Let's study ID: what dopamine does (Introduction)

by David Turell @, Sunday, October 31, 2021, 19:17 (34 days ago) @ David Turell

How did chance mutations find this specific molecule?:


"Among the neurotransmitters in the brain, dopamine has gained an almost mythical status. Decades of research have established its contribution to several seemingly unrelated brain functions including learning, motivation, and movement, raising the question of how a single neurotransmitter can play so many different roles.

"Untangling dopamine's diverse functions has been challenging, in part because the advanced brain of humans and other mammals contain different kinds of dopamine neurons, all embedded in highly complex circuits. In a new study, Rockefeller's Vanessa Ruta and her team dive deep into the question by looking instead at the much simpler brain of the fruit fly, whose neurons and their connections have been mapped in detail.

"As in humans, a fly's dopamine neurons provide a signal for learning, helping them to link a particular odor to a particular outcome. Learning that, for example, apple cider vinegar contains sugar serves to shape the animals' future behavior on their next encounter with that odor. But Ruta's team discovered that the same dopamine neurons also correlate strongly with the animal's ongoing behavior. The activity of these dopamine neurons does not simply encode the mechanics of movement, but rather appears to reflect the motivation or goal underlying the fly's actions in real time. In other words, the same dopamine neurons that teach animals long-term lessons also provide moment-to-moment reinforcement, encouraging the flies to continue with a beneficial action.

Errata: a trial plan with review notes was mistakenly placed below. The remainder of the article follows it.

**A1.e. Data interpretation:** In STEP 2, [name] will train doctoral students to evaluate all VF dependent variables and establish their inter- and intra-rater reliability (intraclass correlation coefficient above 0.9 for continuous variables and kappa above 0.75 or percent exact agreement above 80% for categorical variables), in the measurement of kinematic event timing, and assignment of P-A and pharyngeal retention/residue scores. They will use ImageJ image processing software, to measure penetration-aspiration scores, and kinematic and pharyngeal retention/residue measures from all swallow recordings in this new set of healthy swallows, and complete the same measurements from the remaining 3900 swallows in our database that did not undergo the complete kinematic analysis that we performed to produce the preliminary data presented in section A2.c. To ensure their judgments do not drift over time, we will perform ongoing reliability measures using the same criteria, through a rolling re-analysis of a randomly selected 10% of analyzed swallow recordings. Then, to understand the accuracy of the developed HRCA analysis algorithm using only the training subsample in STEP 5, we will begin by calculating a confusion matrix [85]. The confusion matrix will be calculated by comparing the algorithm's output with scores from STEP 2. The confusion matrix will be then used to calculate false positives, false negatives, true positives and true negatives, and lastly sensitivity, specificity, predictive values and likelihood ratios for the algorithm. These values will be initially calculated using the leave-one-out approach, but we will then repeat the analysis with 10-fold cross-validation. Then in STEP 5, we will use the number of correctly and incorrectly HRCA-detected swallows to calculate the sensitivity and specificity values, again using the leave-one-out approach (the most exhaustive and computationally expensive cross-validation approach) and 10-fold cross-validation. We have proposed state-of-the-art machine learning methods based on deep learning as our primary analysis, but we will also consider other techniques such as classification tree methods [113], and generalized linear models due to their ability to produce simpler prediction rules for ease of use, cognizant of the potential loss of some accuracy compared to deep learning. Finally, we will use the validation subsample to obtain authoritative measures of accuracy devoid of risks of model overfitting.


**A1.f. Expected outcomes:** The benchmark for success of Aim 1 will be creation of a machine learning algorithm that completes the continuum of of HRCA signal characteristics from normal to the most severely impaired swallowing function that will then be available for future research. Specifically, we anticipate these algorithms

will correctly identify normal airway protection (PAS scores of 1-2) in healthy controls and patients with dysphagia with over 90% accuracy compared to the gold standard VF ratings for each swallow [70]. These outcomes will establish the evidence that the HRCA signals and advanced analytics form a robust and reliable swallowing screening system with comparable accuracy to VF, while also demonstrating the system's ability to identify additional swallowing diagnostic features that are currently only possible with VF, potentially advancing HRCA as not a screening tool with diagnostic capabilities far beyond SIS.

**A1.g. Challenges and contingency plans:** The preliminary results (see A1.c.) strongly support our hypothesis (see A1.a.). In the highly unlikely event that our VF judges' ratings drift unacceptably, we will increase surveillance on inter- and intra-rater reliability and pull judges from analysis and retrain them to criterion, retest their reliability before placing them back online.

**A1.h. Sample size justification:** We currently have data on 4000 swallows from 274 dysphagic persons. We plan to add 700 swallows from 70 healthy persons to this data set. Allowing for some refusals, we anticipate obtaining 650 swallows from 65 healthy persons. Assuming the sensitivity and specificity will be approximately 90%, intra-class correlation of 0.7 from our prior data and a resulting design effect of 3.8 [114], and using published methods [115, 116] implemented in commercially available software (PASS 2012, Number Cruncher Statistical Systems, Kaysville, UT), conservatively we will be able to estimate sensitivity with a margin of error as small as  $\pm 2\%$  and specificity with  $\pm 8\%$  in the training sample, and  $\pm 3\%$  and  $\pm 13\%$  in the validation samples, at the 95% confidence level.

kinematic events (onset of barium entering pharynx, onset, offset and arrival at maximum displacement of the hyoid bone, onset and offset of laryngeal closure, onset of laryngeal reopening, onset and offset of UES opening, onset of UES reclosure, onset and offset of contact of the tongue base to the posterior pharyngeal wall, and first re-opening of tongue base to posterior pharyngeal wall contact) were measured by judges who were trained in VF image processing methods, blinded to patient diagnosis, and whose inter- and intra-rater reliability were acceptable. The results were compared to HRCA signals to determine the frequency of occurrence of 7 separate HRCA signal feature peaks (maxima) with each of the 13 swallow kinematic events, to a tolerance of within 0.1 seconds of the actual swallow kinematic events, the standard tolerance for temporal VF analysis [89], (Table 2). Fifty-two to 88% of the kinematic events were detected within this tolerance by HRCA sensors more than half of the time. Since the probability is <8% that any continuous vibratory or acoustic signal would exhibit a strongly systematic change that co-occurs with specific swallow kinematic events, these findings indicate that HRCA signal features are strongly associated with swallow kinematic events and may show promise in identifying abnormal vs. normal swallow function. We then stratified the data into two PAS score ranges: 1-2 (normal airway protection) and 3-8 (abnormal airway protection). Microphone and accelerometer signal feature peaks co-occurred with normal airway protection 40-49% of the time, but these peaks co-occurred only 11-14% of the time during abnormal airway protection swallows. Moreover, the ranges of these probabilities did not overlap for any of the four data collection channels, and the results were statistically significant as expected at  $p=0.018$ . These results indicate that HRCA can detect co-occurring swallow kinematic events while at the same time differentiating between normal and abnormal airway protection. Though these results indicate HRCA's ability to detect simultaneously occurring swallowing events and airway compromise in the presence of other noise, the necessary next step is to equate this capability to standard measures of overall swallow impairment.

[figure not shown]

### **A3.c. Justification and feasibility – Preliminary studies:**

"They found that the activity of dopamine neurons closely reflects movements as they were happening, but only when the flies engage in purposeful tracking, and not when they are just wandering about.


"Together, the findings reveal how one dopamine pathway can perform two functions: conveying motivational signals to rapidly shape ongoing behaviors while also providing instructive signals to guide future behavior through learning. "It gives us a deeper understanding of how a single pathway can generate different forms of flexible behavior," Ruta says."

Comment: look at its structure which is not complex:


But very valuable in its various actions in a brain. What are the chances of finding it? About 10^22 chances as natural odds. But then think about an average enzyme, thousands of which are necessary to make life's reactions occur, and each one contains thousands of amino acids in specific patterns, so their odds have to be 10 to the thousands. Each vital molecule has to be found to make life work. So the odds for life on a finding basis for one bacteria is 2x10^100,000,000,000!!! (quote in my science vs religion book, page 77). Only a finding designer fits.

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